Sizing Up the Market: Right Field & DH

Over the last several years, the Yankees have garnered a reputation for not using a true designated hitter. Joe Girardi, Brian Cashman, and others have stated on more than one occasion that they view the position as a means to give a player a half-day, so as to rest his legs without removing his bat from the lineup. And, as is the nature of the beast, the team has taken flack for not going out and signing a traditional thumper to be the full-time (or a full-time-ish) DH. However ... that is not necessarily true. Or, it is not true over the last couple of seasons. Prior to the 2013 season, the Yankees signed Travis Hafner and Ben Francisco to platoon at designated hitter, and supplemented that platoon by acquiring Vernon Wells. It was ineffectiveness and injury that doomed the platoon, as the trifecta of Hafner, Francisco, and Wells started 89 of the team's first 95 games at DH - and 67 of those were started by Hafner. And the 2014 season was a similar story, as Alfonso Soriano and Carlos Beltran were set to rotate between RF and DH, and they did so; at least, until Beltran was hurt and the team realized that Soriano no longer remembered how to play baseball. Thirty of the team's first 33 games saw one of this duo start at DH.

What does this mean for 2015? We should expect the team to do something with either RF or DH, as the team determines what to do with Beltran. While it is difficult to state the degree to which a player's health can be affected by playing in the field every day, we do know that Beltran's injury came as a result of him running into the wall, and that he has a history of lower body injuries that may be mitigated by not running around in the outfield. And, looking at how the Yankees used him after he returned from his injury, I am working under the assumption that Beltran will be the team's full-time(ish) DH. What does that mean for right field, then?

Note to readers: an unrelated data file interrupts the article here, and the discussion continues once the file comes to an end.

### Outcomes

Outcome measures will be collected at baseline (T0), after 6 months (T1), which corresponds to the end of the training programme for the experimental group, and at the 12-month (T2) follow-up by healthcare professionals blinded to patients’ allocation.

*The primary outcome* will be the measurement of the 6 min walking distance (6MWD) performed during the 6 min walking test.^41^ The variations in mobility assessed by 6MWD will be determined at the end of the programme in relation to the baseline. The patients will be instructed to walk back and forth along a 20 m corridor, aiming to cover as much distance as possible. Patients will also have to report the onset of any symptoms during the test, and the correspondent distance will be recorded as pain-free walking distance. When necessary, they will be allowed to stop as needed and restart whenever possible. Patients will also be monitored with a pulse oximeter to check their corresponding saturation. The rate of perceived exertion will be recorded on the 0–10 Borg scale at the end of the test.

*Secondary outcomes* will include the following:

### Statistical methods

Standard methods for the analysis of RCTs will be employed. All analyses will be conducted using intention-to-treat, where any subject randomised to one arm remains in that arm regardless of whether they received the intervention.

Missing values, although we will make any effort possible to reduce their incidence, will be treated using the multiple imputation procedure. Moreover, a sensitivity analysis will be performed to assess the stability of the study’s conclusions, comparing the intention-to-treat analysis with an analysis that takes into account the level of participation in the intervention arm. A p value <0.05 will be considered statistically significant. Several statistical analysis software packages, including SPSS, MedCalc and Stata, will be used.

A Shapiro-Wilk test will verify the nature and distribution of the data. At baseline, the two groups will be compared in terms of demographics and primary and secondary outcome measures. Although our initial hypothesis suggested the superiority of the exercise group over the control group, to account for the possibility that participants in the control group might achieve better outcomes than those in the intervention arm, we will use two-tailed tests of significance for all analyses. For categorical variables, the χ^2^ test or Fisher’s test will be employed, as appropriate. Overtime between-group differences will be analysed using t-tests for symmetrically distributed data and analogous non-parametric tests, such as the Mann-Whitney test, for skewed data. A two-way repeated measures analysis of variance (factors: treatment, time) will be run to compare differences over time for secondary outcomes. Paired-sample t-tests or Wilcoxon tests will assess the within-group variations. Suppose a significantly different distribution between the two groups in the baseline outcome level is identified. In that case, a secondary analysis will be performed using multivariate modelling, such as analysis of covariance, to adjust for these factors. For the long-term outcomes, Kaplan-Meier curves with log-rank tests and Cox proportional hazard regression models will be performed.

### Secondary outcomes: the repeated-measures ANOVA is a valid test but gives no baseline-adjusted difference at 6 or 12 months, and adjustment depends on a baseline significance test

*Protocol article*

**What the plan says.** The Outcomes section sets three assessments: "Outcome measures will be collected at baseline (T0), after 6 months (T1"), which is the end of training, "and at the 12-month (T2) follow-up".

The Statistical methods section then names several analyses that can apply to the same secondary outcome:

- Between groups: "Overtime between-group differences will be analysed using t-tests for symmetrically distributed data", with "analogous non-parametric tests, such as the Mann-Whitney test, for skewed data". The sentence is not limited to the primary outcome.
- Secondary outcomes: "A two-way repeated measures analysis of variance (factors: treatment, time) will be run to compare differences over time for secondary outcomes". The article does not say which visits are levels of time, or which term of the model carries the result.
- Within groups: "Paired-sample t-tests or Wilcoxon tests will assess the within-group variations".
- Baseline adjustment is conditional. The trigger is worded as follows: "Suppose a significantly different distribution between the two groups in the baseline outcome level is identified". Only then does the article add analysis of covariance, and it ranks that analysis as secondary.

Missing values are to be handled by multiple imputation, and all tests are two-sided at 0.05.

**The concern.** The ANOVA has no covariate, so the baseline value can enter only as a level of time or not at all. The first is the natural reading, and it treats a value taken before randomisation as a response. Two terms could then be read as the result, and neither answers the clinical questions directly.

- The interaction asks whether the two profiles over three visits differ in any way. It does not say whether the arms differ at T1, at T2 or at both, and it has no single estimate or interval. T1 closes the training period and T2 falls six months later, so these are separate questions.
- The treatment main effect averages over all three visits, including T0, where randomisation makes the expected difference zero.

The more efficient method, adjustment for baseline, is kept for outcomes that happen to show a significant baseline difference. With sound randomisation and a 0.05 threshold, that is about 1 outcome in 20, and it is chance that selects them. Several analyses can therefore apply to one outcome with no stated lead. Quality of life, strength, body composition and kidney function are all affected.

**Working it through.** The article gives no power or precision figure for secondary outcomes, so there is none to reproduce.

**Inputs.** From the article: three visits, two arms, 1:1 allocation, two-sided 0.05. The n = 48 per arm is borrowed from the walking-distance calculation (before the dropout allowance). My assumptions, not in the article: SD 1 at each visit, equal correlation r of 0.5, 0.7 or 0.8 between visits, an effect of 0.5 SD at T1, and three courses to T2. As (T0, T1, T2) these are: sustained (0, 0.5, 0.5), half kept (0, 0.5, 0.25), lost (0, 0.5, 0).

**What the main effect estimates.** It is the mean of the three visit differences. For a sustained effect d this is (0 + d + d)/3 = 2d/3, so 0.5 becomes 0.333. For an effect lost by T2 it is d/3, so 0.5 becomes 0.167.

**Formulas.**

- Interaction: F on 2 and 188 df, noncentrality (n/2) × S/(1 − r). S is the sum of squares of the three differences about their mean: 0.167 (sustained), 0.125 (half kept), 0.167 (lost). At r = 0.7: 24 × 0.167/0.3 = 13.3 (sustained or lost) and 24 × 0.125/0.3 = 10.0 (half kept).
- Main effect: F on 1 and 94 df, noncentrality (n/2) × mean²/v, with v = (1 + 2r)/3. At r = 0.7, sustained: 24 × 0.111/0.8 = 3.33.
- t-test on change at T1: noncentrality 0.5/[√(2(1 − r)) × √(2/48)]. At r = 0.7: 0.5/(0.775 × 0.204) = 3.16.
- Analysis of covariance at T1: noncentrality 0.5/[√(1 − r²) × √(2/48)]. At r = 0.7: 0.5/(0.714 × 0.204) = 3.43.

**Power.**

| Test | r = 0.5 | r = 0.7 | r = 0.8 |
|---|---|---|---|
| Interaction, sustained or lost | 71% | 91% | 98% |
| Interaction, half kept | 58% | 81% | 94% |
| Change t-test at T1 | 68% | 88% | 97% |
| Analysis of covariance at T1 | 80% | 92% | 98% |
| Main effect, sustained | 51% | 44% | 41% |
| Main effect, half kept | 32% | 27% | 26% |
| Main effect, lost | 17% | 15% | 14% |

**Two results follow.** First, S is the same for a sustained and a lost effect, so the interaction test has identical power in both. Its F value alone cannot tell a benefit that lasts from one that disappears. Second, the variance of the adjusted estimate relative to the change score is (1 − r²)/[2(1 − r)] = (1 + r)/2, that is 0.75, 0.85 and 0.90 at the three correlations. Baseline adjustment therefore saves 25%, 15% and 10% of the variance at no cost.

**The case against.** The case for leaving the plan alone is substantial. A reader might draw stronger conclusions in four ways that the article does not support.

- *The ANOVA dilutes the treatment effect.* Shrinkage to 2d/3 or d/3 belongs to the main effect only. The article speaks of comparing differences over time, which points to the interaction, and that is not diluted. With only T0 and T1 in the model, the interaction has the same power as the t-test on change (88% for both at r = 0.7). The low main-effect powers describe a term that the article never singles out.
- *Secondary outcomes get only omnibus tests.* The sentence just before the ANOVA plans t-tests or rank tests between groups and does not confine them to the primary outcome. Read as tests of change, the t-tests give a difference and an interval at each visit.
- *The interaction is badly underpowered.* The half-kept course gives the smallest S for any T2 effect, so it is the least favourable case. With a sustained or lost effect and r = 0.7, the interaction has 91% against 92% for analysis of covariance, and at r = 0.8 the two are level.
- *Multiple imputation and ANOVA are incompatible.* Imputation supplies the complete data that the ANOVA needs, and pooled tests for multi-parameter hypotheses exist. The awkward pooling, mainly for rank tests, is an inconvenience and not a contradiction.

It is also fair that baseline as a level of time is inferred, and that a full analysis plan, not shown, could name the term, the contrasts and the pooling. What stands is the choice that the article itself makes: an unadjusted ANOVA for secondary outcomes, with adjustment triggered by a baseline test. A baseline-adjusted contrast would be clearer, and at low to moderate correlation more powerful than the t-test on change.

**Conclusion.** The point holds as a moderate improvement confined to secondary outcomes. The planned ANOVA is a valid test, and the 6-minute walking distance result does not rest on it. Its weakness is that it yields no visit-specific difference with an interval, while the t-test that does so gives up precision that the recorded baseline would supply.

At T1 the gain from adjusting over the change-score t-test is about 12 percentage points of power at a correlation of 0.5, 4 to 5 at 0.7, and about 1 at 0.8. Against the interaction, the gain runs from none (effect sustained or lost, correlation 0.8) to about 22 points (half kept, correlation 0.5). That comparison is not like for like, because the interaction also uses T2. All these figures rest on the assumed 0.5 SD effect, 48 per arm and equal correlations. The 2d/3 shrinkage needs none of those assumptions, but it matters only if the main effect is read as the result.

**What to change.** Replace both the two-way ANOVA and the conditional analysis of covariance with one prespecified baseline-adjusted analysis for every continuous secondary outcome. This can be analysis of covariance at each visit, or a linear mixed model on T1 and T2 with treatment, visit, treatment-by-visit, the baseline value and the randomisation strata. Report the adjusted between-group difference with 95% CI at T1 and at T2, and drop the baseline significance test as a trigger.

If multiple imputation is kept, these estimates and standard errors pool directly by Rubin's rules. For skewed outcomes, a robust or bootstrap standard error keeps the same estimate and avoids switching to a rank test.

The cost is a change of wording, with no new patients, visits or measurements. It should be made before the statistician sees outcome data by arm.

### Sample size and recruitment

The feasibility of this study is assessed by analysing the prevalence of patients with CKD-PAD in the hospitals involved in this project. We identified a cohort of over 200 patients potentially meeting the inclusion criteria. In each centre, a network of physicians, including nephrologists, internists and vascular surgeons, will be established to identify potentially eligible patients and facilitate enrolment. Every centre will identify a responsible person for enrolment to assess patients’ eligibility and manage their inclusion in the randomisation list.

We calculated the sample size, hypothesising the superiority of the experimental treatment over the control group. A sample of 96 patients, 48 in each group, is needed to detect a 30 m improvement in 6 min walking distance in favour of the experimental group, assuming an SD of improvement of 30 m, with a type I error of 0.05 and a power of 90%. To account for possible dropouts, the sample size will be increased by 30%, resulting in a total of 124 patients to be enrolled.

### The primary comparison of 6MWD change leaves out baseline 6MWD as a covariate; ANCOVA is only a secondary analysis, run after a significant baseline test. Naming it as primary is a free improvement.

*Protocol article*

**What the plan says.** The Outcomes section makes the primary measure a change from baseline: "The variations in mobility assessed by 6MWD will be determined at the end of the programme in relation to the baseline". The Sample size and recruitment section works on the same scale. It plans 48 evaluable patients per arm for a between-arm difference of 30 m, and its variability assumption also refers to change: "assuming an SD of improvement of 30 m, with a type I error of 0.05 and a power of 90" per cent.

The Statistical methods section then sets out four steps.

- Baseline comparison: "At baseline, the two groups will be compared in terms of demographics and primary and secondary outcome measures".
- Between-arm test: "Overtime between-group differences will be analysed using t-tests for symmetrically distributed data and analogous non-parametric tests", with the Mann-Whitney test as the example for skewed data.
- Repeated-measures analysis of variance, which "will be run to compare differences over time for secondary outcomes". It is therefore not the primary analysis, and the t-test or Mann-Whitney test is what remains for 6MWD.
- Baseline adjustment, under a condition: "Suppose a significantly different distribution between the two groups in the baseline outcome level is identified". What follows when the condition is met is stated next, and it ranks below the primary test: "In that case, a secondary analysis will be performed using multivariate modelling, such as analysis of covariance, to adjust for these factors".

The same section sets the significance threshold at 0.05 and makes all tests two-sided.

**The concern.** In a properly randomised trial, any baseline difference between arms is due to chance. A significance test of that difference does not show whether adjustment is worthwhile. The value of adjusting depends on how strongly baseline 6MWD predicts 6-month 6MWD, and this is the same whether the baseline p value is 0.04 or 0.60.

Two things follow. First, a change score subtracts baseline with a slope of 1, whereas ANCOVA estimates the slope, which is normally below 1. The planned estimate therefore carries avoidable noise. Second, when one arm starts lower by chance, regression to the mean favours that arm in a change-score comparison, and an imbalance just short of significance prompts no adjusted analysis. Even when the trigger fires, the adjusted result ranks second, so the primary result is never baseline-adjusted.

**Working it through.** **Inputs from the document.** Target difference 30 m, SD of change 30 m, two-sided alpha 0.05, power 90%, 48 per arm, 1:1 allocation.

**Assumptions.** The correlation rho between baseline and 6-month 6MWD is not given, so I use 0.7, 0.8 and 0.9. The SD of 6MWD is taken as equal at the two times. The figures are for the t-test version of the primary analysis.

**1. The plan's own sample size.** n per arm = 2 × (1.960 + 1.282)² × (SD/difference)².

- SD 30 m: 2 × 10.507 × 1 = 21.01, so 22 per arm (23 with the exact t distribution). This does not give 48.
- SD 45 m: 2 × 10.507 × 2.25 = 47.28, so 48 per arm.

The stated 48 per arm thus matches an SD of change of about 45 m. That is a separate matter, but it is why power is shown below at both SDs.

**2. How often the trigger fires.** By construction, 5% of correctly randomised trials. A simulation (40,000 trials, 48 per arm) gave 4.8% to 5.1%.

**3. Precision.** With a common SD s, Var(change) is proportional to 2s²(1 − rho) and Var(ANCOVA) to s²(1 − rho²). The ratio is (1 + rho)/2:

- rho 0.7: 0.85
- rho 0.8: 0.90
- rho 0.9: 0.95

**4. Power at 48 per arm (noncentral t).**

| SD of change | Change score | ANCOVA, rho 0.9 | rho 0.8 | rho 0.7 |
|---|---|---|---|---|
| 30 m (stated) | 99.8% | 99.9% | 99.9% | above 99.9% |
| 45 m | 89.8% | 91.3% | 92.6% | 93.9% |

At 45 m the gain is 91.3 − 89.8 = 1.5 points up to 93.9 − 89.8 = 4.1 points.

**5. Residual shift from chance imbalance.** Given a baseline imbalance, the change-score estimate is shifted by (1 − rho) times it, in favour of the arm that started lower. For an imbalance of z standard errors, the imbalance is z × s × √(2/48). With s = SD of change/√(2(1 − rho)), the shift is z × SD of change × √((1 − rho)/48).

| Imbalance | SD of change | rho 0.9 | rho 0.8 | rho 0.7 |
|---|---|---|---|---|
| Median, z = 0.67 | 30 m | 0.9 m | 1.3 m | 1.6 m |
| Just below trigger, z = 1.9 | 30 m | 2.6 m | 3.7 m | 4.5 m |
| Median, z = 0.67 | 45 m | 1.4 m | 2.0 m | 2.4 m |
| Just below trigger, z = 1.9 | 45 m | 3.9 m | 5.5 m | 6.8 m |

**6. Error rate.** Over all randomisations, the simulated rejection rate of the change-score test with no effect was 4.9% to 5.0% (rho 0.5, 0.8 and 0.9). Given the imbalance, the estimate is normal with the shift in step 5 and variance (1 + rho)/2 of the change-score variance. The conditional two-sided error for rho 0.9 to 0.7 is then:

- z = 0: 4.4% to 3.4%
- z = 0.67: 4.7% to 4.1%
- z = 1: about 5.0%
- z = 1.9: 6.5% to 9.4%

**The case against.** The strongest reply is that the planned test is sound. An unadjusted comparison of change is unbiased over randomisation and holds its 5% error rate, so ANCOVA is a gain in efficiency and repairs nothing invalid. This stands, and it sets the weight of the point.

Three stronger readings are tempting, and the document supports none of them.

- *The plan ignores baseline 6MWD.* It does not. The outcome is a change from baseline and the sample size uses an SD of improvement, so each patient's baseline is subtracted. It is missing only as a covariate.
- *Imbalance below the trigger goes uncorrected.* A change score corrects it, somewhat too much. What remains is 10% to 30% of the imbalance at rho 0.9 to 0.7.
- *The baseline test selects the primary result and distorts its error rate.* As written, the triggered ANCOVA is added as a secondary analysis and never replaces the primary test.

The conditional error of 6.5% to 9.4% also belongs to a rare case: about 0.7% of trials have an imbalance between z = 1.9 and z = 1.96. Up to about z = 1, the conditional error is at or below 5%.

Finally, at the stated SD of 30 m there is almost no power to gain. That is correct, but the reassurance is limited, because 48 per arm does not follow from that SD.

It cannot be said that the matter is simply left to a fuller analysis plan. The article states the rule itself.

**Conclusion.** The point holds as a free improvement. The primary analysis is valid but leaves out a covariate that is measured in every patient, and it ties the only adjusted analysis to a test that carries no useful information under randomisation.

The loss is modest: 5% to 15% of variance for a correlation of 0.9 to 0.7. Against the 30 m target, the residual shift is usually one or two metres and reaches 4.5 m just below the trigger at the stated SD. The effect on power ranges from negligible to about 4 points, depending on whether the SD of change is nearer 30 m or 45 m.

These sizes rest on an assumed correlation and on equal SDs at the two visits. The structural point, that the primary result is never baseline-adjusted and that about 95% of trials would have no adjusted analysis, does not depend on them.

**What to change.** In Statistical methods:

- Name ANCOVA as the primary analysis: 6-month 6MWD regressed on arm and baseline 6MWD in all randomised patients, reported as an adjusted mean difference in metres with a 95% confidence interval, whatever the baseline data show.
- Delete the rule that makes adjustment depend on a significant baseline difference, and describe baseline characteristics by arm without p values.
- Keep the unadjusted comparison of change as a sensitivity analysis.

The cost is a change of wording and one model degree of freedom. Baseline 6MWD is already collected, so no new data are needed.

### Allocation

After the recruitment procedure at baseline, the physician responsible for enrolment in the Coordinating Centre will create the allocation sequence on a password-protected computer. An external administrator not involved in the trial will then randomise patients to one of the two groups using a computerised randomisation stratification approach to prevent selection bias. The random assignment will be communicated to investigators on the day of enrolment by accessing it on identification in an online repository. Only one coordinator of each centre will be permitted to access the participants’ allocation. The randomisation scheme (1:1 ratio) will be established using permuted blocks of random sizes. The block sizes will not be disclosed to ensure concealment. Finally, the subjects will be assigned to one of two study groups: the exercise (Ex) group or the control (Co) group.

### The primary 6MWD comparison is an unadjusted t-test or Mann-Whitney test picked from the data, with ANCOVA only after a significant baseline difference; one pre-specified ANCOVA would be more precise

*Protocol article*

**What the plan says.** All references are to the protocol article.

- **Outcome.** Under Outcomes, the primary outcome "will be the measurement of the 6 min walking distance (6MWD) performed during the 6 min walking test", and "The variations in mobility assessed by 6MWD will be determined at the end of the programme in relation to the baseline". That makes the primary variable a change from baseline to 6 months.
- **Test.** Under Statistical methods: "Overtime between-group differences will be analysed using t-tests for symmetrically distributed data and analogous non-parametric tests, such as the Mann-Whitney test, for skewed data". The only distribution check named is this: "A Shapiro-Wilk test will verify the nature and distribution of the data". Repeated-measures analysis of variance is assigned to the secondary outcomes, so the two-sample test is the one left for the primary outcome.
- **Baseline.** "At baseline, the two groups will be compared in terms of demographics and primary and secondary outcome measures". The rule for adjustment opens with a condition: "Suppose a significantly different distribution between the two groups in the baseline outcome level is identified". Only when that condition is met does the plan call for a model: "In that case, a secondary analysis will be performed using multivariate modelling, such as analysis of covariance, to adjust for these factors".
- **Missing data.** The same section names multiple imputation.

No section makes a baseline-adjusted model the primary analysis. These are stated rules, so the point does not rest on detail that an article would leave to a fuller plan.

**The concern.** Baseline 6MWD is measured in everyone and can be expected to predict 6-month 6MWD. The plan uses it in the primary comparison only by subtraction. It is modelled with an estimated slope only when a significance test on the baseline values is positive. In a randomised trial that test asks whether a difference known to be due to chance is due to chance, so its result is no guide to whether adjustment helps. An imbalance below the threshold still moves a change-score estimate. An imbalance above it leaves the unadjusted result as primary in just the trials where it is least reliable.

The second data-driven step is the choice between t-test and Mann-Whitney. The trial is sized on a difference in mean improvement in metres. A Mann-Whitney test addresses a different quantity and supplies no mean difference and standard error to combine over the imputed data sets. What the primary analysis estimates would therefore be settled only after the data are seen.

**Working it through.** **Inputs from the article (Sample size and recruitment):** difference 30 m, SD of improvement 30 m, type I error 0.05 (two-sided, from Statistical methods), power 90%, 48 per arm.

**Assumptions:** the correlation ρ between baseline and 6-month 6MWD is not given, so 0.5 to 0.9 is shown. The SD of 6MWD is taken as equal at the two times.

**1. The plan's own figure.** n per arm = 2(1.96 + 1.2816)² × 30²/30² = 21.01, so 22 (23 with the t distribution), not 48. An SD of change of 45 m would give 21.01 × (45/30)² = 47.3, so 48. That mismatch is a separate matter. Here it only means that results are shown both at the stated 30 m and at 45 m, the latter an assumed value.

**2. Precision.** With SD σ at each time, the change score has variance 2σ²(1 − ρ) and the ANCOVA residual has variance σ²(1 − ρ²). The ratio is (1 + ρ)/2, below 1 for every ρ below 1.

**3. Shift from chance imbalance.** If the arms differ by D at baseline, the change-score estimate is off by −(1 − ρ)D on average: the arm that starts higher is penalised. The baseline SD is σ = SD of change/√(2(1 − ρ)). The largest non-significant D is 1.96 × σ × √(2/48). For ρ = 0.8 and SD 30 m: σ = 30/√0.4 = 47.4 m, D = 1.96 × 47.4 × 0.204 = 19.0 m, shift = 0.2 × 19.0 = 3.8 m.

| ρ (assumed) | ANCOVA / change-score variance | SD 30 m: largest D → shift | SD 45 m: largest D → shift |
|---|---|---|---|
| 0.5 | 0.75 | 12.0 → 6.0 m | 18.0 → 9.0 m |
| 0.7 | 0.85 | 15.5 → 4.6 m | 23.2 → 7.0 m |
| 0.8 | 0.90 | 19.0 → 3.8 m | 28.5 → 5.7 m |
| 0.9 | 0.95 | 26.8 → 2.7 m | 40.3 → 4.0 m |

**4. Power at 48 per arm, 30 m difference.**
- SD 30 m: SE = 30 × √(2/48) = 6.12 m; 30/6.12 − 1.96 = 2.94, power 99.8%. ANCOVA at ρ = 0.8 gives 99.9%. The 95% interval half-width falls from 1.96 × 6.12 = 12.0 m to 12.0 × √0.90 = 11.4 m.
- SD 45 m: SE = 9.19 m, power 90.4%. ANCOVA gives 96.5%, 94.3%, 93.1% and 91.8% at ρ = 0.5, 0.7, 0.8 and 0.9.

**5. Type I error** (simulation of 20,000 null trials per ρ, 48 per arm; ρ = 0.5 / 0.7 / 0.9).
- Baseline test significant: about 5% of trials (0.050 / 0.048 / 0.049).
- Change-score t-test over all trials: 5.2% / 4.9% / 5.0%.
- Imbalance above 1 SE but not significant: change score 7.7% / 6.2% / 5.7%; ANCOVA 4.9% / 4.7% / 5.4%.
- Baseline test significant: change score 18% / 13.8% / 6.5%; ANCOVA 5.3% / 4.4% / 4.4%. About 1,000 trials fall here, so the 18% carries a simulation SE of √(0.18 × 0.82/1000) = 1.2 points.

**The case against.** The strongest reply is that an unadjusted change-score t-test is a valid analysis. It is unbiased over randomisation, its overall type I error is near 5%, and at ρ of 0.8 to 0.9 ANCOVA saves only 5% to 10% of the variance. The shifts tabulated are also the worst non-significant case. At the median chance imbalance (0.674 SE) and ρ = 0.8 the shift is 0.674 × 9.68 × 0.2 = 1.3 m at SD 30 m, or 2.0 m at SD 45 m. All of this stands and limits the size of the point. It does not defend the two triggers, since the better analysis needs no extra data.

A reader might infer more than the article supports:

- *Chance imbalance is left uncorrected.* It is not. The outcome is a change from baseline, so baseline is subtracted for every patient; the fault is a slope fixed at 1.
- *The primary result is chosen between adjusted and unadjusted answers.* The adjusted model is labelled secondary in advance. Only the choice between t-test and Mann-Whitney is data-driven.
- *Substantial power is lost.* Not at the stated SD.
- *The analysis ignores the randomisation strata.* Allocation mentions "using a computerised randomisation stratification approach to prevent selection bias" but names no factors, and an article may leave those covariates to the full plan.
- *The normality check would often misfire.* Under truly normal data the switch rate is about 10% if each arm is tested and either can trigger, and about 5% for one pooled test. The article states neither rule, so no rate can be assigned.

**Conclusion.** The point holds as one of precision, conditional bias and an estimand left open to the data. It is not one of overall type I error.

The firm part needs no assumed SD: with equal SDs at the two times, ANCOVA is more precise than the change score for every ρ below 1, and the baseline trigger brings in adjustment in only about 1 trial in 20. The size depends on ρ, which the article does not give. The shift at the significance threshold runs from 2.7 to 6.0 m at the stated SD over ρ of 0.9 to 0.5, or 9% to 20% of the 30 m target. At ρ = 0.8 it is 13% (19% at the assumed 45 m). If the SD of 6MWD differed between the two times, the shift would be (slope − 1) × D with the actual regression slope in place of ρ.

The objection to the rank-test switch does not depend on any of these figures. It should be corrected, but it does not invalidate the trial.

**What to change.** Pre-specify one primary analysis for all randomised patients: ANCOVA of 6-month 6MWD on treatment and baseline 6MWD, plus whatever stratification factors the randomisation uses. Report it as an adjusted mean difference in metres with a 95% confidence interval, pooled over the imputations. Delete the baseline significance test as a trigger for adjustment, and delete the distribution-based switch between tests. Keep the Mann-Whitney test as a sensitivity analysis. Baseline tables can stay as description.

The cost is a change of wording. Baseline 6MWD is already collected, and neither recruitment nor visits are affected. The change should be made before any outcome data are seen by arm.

As was the case at second and third, Martin Prado may be the best internal option for right field. His bat is less than ideal for the position, and he has limited experience in that corner - but his steady offense and fine defense in left suggest that he could be a reliable option out there.

There are a couple intriguing options in the minors, although none are without warts. Ramon Flores has hit at every level, performing quite well at Triple-A last season despite turning 22 just before the season began. His power output has been inconsistent, but he offers a good glove in right, a healthy walk rate, and a high-contact approach. Unfortunately, Flores suffered an ankle injury last season and missed roughly half the year - though, he did hit .226/.305/.566 with 4 HR in 15 games after returning in mid-August, which is encouraging.